So who are the viable replacements? In truth, more than a few names are bandied about, but for the sake of cutting through the clutter, let us reduce that relatively lengthy list to a couple of already-mentioned names, plus one or two more than people have not mentioned or are reticent to for whatever reason.
I agree with Big(g) Ern at Barking Carnival. New Texas athletics director Steve Patterson should at least ask Nick Saban and Urban Meyer if they are interested. Neither are likely to be, given their current situations, but there is no harm in asking, and confirmed “no’s” from both men will put meaningless speculation from fans to rest once and for all, save for the most delusional of meatballs.
Besides, it is unlikely that Saban would leave Alabama for Texas, no matter how much money you offer him. He is 62 years old, already has a palace of a house, and is not someone who uses all that money to buy expensive toys. The reason being, he has no interest in expensive toys; he’s a workaholic, and workaholics are driven by the job, not by toys. Besides, he has built an almost-bulletproof dynasty at one of the most storied programs in all of college football; how does one top that?
So who could it be? Let us start with the most obvious of names:
Mike Gundy: This could work. He’s one of those coaches who is highly effective if he has tons of resources at his disposal. That might not be the most flattering of commentaries, but given that he has been back up with T. Boone Pickens’ money, he has managed to do great things at Oklahoma State. Imagine what he could accomplish with the unlimited monetary back of Texas’ boosters? If such possibilities stand to reason, it would be enough for us to divert our attention from his teenage-like hairline, despite being a man of 46.
Chris Petersen: This also could work. It is at this juncture that I part company with the thoughtful fellows at Barking Carnival. They seem to think that because the luster of the Boise State program is fading, that Petersen himself is by consequence a less viable candidate for the position. But the diminished national prestige of the program is not Petersen’s fault. It is just that the Broncos’ stock has peaked in value. Boise State has become a victim of its own success. Given that Idaho is hardly hotbed for top-tier college talent, they have to look elsewhere (mostly California) for good players. The highest-profile recruits in that region will usually choose USC, UCLA, Oregon or Arizona State over Boise State, so they have to devise a system to root out guys with enough talent to compete, but at the same time, find guys who are “tweeners” that are usually overlooked by the big boys. Then, Boise State needs to devise and offensive and defensive system that plays to the strengths of these “tweener” recruits.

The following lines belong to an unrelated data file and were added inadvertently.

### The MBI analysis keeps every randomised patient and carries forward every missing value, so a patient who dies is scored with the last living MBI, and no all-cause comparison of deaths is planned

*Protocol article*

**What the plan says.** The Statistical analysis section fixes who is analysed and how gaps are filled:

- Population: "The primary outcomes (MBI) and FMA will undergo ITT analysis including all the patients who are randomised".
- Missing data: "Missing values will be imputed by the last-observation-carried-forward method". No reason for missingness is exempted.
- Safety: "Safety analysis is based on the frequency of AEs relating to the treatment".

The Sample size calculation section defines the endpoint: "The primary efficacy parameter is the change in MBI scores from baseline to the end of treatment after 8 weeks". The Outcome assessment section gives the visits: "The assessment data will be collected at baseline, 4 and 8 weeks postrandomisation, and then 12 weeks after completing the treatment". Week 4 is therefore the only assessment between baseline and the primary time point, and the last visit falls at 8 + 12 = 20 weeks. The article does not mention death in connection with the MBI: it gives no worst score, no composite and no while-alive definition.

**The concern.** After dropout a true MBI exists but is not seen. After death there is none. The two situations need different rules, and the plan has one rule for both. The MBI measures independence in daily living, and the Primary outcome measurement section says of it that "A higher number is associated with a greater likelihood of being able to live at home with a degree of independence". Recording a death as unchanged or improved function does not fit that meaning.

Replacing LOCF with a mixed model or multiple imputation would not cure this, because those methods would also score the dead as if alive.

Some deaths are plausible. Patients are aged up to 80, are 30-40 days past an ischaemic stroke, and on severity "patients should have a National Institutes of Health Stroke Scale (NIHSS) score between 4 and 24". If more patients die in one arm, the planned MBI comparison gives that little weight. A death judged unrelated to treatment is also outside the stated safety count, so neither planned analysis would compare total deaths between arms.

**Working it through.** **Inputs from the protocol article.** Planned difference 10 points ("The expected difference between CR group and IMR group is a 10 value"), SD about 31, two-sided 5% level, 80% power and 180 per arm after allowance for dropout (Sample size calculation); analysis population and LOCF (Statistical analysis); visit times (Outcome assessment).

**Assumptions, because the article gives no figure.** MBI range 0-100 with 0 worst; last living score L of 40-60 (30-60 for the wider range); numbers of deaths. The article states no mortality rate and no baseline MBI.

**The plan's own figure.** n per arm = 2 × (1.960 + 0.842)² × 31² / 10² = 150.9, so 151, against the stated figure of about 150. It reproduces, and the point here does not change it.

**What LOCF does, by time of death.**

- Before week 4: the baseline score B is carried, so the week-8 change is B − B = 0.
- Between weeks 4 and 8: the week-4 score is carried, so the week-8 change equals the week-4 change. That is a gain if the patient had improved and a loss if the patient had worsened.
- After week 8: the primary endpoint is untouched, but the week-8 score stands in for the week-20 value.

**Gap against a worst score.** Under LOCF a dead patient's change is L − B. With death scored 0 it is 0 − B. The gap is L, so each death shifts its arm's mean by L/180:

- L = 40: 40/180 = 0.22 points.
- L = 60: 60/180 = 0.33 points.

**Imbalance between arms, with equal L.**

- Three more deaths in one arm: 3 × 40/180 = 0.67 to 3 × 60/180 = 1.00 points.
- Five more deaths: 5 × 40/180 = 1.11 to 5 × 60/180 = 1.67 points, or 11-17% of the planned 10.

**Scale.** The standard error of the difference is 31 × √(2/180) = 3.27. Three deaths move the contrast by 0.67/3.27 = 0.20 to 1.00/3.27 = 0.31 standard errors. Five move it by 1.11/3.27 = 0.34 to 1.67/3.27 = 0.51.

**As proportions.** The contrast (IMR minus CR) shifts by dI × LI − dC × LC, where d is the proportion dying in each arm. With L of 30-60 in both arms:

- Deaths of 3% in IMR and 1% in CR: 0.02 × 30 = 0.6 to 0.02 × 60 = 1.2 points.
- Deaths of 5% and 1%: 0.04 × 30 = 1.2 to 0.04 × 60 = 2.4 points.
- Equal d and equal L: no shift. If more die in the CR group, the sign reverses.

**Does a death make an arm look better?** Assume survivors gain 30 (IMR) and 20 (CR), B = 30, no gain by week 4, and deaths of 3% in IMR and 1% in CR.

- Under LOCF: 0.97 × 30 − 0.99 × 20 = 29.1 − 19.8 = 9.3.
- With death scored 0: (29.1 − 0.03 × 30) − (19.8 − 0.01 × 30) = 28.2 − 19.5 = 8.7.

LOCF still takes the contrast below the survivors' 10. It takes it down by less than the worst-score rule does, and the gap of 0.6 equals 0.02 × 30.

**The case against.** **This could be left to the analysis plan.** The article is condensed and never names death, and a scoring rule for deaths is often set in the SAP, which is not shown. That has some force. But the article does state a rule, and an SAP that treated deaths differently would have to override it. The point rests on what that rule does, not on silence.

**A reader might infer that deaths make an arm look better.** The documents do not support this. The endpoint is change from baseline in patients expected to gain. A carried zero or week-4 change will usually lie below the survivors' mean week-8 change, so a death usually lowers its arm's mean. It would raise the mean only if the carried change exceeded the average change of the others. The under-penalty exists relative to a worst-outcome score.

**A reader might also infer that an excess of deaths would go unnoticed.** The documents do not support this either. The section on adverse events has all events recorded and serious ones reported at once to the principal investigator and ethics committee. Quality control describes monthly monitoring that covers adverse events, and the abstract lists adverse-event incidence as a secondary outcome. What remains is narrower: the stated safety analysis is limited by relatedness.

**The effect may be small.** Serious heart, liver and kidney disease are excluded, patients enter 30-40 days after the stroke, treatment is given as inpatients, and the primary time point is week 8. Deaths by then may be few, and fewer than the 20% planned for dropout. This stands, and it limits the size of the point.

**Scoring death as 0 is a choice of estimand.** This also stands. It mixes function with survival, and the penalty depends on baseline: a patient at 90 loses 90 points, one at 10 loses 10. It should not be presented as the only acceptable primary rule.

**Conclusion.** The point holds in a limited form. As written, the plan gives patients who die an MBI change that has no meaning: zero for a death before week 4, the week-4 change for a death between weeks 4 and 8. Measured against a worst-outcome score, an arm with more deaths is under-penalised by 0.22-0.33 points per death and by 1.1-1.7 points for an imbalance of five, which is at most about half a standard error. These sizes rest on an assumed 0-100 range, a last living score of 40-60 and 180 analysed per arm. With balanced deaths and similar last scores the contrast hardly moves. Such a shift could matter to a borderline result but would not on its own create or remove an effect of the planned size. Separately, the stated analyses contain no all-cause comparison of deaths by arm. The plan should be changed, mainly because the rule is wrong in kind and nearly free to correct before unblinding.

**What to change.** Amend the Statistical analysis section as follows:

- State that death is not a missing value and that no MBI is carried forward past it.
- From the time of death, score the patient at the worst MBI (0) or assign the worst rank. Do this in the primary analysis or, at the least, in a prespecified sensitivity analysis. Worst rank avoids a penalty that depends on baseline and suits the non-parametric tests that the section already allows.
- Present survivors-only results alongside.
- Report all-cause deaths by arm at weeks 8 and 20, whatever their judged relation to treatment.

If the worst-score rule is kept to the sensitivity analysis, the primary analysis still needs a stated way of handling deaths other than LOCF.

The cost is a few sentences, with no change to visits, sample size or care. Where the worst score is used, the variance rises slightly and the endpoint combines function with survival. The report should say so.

At this, they have been remarkably successful until recently. What has happened is that they have become a victim of their own success. No team that is viable on a national scale wants to play Boise State anymore because they – the Broncos — could upset them, thus ruining a potential run at a national title. Worse yet, there is little incentive to play Boise State in their home stadium, since the university has done nothing to expand the stadium’s capacity from its paltry 37,000 despite a solid 8 or 9-year run of success. A good deal of the team’s recent success was at the hands of Chris Petersen, who would be wise to take a more prestigious job while he can before staying at BSU too long with cause his stock to irreparably dip. Petersen has proven to be a very adept caretaker CEO, and the Texas program is not in shambles – yet. Texas has good talent pieces in place, they just lack the coaching – and the A+ QB that would be becoming of such a program – to allow for the team to truly play up to its potential.
Who is a coach that has not been mentioned but has potential? One name this is always possible – though few seem to want to admit it – Bobby Petrino.
Try not to laugh. Yes, his, ahem, swordplay at Arkansas was a major black mark (or, er, scarlet letter) on his career and indeed, life, resume, but let that not obfuscate a simple fact. The guy can coach. He can also recruit, too. Yes, much like Urban Meyer at Florida, his Louisville team bordered on an inmate colony, but part of his untouchable skill set was his ability to be a captain running a tightly-run ship, not allowing any sort of wiggle room for would-be thugs to run amok. An advantage of recruiting in Texas, for Texas, is that he could bring in the highest-caliber of athletes in-state without have to run the degree of risk of bringing in potential off-the-field liabilities like he did at Louisville and at Arkansas.